I don’t really like the way the buttons look on the site so I want to put my own basic button styling in. So I’m going to create a variable and I’m going to call it “default button style” and I’ll use the reference button. So this is the code, display inline block.

The text color is white and it’s got a little bit of text shadow, no text decoration. It’s going to have a slightly darker border and it’s going to be 3 pixels across the bottom. This is going to be the standard background color. It’ll have this kind of padding and a border radius. We’ll set the cursor to pointer and webkit appearance none.

Then I’m just going to copy this and I think we can dispense with webkit appearance none these days. Just copy that and come on over into my button variable. I’ve got all of those things there and I can hit save. And now I will have a button style that I can use.

Change Styling in Custom CSS

So if I come back over to the Custom CSS, I want to change this button. If we inspect the element on this button you can see it’s getting most of its style from the input type, input equals submit. So I’m just going to copy that selector and come back over here to my Custom CSS. I’ll just put it right there.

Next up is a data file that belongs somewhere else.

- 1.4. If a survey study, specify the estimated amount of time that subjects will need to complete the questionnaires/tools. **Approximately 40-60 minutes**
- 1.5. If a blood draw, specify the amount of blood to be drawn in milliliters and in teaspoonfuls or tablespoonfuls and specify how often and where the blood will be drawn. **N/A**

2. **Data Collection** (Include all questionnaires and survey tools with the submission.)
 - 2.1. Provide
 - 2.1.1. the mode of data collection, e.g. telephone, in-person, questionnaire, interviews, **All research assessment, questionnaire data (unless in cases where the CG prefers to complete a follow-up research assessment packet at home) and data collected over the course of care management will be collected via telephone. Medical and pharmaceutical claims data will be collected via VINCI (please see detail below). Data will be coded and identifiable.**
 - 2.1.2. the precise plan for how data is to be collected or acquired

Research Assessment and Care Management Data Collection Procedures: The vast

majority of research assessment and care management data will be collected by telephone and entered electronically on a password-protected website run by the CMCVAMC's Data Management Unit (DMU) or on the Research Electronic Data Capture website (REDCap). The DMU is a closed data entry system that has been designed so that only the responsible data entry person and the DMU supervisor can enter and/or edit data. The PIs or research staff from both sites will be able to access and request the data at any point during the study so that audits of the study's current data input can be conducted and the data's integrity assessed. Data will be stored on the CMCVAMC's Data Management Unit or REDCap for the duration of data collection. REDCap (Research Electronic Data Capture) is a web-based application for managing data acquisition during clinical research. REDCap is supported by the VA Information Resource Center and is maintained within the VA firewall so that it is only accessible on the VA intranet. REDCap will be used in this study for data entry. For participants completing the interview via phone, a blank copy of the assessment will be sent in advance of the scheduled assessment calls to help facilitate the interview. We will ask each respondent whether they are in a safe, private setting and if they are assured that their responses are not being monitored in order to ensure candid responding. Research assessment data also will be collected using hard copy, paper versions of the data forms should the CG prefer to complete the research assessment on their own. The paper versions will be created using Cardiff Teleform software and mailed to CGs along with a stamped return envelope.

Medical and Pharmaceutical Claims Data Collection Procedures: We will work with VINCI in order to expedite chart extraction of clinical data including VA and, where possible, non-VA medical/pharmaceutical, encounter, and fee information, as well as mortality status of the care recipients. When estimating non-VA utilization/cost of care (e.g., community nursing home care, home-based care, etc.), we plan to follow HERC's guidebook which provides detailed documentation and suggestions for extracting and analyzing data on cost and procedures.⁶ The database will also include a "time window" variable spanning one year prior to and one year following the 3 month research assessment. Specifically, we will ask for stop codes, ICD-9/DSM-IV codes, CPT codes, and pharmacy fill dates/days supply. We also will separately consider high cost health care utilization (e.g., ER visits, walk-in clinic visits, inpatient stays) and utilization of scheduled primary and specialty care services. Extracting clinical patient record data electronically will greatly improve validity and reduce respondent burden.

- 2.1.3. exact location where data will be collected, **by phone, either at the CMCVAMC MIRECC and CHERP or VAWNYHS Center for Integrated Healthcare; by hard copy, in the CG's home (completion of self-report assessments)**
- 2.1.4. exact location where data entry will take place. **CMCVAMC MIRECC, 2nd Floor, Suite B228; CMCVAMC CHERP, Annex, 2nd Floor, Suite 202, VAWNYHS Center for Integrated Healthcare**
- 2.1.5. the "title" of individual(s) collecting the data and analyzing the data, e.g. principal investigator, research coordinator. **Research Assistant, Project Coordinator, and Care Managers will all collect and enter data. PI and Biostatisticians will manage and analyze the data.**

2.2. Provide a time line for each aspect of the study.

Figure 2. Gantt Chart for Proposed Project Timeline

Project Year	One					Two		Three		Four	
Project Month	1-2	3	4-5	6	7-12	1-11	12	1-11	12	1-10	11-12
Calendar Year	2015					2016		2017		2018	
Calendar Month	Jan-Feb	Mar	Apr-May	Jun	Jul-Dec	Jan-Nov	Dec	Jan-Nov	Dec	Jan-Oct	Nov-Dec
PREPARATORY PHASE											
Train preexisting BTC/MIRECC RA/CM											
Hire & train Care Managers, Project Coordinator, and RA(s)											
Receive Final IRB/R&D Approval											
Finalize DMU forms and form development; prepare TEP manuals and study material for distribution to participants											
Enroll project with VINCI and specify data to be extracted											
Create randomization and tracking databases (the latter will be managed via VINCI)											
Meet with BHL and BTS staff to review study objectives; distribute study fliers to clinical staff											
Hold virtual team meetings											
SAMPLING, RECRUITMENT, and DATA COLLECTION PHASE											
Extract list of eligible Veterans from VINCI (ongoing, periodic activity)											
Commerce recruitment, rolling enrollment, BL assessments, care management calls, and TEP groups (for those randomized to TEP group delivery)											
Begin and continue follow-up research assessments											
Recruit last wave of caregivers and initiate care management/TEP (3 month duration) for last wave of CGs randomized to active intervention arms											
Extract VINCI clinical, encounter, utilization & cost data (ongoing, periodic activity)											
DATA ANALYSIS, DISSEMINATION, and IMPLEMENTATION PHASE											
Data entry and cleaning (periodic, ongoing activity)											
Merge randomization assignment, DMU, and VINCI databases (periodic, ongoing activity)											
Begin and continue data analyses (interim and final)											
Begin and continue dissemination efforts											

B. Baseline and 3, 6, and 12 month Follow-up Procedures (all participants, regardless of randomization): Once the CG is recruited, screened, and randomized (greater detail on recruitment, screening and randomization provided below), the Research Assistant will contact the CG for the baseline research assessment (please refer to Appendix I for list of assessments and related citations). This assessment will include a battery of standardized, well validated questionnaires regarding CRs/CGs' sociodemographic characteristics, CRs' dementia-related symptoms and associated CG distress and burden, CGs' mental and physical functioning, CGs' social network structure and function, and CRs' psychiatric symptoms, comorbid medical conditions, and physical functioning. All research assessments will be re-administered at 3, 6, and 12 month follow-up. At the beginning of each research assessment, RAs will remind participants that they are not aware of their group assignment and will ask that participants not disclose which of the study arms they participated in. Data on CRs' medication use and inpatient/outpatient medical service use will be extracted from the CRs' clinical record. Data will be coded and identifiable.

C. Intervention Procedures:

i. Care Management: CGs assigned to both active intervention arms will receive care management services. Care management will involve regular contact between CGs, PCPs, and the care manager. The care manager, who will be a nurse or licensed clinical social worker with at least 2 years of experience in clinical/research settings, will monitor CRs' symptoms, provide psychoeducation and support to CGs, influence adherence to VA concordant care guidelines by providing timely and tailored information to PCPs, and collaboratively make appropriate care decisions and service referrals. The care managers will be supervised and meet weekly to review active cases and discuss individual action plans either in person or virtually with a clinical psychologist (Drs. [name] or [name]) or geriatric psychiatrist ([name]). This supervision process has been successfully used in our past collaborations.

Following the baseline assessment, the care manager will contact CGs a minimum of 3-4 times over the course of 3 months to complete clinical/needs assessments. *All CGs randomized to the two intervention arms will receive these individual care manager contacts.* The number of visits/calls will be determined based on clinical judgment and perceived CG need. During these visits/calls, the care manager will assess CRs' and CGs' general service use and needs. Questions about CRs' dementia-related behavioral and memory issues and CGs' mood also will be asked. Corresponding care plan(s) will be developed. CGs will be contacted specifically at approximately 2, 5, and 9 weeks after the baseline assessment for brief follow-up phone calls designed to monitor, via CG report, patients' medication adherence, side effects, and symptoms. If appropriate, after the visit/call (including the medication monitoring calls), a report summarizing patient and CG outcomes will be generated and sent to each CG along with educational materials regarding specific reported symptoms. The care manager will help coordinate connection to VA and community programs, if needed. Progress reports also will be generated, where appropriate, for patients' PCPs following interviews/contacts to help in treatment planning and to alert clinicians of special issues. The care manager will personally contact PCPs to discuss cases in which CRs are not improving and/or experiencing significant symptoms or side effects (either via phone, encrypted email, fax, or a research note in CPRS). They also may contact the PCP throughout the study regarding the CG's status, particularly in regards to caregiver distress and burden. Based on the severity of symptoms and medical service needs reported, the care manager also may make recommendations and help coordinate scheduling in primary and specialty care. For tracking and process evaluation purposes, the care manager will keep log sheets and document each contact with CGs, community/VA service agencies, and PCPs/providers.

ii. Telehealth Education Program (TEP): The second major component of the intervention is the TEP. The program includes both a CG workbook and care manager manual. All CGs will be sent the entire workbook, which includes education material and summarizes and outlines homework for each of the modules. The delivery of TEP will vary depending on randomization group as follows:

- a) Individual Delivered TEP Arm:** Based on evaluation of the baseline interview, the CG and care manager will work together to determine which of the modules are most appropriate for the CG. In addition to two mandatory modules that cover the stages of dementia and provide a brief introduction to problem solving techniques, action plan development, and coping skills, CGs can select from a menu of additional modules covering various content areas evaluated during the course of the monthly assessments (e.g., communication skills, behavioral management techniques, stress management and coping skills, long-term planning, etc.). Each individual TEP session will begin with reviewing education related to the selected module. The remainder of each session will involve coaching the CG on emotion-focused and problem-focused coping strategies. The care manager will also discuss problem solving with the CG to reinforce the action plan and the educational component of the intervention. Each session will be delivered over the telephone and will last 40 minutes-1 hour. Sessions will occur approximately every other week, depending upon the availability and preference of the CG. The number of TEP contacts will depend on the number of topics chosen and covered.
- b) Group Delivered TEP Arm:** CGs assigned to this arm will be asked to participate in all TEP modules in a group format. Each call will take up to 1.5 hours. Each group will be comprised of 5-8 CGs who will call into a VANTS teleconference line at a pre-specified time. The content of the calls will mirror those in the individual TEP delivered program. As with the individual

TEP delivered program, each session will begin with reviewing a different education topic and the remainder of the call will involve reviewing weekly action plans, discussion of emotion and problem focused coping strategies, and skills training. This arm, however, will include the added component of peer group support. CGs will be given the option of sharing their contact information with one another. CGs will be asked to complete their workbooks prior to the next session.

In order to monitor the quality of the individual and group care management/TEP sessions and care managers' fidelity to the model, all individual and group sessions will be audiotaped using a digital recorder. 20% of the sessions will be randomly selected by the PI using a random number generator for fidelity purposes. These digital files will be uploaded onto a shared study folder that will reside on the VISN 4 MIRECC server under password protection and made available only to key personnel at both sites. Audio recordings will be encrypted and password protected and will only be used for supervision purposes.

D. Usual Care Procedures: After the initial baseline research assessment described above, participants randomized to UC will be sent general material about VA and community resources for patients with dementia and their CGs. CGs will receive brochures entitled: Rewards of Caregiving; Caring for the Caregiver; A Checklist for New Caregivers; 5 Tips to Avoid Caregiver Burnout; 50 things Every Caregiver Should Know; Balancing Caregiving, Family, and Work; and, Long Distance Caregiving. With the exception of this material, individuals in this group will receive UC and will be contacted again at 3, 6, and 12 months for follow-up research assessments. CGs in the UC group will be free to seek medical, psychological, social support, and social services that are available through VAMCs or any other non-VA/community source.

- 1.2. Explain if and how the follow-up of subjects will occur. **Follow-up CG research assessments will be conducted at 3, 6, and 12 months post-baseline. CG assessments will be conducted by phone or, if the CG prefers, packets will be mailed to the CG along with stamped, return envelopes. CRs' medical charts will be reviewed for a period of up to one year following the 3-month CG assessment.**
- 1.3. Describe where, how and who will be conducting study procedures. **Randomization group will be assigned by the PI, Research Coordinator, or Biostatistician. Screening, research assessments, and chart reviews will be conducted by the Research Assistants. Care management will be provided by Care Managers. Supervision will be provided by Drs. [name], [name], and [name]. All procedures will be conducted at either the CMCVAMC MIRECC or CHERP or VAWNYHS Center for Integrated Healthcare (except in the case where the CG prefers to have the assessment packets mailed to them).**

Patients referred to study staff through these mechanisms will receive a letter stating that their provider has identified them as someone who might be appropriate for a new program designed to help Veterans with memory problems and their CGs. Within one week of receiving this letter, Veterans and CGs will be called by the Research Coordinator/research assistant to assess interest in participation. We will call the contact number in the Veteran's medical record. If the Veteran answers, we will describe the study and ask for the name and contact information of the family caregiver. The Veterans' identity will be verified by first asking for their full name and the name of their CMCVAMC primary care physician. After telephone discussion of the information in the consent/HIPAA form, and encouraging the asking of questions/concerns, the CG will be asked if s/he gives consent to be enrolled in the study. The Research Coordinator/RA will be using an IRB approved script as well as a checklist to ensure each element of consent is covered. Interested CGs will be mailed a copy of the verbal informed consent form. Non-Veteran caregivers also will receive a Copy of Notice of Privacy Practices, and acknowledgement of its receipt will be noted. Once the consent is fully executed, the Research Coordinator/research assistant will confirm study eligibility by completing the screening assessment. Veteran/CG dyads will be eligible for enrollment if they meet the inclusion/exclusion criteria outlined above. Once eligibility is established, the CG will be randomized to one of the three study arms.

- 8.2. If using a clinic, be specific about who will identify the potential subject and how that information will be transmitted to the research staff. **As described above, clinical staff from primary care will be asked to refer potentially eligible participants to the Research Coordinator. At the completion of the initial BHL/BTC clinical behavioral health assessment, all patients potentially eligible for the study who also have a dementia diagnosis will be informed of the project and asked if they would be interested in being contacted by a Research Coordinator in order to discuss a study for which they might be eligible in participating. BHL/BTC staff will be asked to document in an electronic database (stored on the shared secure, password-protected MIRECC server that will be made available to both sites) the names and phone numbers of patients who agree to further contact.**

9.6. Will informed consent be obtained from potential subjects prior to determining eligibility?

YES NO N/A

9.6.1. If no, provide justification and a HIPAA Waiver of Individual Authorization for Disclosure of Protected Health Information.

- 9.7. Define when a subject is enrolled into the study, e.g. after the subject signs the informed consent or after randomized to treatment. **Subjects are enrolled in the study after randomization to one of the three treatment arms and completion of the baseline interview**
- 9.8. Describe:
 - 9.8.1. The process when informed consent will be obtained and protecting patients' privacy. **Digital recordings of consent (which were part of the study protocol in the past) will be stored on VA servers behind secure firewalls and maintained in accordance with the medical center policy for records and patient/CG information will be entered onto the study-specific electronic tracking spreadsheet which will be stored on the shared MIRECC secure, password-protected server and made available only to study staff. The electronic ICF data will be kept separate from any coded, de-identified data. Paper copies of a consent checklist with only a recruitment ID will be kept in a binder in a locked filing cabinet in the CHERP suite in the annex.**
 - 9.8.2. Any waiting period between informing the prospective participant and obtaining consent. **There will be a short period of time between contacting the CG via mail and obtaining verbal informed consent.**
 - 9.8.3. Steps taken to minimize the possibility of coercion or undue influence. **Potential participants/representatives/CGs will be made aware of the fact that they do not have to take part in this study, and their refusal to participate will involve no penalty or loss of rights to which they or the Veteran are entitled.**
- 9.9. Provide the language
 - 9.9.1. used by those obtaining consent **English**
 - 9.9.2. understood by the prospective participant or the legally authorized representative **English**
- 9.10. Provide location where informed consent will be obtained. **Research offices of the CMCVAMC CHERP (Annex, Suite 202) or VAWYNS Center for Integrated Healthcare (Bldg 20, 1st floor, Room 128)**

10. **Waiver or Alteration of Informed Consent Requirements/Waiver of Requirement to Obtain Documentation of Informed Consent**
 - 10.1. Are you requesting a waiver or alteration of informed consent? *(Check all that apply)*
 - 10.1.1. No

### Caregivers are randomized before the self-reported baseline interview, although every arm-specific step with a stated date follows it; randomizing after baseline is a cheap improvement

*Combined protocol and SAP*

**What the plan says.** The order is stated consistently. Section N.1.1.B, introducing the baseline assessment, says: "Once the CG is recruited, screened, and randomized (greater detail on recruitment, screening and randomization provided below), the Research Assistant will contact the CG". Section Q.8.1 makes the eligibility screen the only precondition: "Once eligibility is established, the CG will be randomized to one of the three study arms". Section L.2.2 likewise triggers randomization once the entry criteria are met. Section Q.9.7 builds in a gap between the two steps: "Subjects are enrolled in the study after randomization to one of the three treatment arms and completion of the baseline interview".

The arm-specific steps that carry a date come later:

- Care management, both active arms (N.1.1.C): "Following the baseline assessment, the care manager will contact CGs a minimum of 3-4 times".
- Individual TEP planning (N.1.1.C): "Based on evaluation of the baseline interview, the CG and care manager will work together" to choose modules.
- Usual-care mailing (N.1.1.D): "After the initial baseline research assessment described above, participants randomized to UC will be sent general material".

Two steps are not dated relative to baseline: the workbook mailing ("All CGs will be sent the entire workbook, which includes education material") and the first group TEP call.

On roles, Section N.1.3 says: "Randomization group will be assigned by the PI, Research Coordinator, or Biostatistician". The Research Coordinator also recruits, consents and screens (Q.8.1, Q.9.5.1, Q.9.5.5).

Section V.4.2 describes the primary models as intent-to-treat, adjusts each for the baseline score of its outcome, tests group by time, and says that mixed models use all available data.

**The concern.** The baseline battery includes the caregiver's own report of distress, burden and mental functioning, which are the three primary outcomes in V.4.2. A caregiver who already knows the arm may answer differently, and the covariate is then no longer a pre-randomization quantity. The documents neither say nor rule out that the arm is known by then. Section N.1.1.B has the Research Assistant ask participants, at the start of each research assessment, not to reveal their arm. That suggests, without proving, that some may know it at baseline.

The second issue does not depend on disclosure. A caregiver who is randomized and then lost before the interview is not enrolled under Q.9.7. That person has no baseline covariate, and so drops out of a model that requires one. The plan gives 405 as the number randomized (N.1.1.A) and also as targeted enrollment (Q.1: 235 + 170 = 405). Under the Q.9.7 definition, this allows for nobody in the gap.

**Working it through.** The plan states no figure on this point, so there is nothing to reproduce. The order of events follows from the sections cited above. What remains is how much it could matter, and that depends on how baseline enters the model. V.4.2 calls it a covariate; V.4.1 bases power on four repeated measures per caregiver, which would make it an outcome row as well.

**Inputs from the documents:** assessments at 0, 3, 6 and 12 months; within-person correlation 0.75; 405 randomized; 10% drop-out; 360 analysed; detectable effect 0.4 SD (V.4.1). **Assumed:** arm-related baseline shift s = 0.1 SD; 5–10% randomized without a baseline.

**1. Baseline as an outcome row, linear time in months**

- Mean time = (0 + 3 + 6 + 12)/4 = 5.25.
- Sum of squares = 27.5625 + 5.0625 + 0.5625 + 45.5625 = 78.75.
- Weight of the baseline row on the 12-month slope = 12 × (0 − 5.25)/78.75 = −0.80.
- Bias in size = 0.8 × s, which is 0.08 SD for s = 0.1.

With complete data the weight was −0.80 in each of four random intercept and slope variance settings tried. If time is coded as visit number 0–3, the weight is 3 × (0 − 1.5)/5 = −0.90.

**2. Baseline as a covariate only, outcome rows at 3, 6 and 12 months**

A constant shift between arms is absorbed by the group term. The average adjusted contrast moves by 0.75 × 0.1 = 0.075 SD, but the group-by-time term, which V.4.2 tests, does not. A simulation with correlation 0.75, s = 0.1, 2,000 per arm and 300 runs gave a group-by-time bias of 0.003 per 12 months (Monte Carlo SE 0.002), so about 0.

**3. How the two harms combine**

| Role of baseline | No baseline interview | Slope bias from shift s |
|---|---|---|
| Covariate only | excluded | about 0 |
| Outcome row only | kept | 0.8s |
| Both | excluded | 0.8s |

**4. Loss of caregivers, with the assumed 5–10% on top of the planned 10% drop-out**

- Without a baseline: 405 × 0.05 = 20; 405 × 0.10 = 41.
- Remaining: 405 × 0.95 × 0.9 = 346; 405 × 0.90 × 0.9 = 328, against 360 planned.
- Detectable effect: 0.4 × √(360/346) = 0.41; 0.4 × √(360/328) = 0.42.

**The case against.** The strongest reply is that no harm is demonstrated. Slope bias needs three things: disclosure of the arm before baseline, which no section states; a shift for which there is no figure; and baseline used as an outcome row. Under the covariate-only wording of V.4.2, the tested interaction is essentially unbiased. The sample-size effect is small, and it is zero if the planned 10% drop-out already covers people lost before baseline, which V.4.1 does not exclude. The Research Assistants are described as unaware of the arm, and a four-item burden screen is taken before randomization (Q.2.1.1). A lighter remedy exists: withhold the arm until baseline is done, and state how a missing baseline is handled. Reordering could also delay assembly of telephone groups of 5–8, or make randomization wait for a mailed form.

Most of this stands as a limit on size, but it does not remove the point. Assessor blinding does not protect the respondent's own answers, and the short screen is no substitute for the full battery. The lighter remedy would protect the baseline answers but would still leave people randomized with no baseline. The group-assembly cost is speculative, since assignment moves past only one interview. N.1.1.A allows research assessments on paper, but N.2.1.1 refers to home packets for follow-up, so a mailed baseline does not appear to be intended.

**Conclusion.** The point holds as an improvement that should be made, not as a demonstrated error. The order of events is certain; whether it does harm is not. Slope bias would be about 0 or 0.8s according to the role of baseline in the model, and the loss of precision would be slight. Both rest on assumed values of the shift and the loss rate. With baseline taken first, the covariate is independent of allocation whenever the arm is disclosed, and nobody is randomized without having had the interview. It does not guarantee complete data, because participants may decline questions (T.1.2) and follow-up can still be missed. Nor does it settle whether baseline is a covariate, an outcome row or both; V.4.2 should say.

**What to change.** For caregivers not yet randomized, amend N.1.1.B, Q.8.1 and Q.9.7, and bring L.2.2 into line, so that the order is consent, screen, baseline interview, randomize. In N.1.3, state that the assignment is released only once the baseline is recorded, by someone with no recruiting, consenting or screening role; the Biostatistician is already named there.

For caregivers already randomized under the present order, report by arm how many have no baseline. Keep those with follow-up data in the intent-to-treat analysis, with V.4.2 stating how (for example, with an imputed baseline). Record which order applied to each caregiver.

I guess I copied all of it and that’s fine, this will be my default. Actually I didn’t need to that. All I have to do is come over here and get my…let’s copy this, reload this because I don’t have the variable in there yet.

Come over grab my button variable. Save my Custom CSS. Come back over to the site and flush the cache. There I have my button. That’s my base button.

I’m actually going to change the font size on that too. Come over here to this and do that. And we’ll add a font size. We’ll bump it up just a little bit to 16px.

And then we need a hover condition. So I’m going to come over here and so it’s going to be button colon hover. We’ll just use that colon hover in each case. Actually I should probably stick to my other convention which is putting each selector on a single line. That way you can really read it well.

All you really need to do here is change the background color. So, I will say background color colon and let’s grab a different color here. I think it’s this one, a darker one. All of these other styles are going to continue to apply except now the hover condition is going to substitute out the color.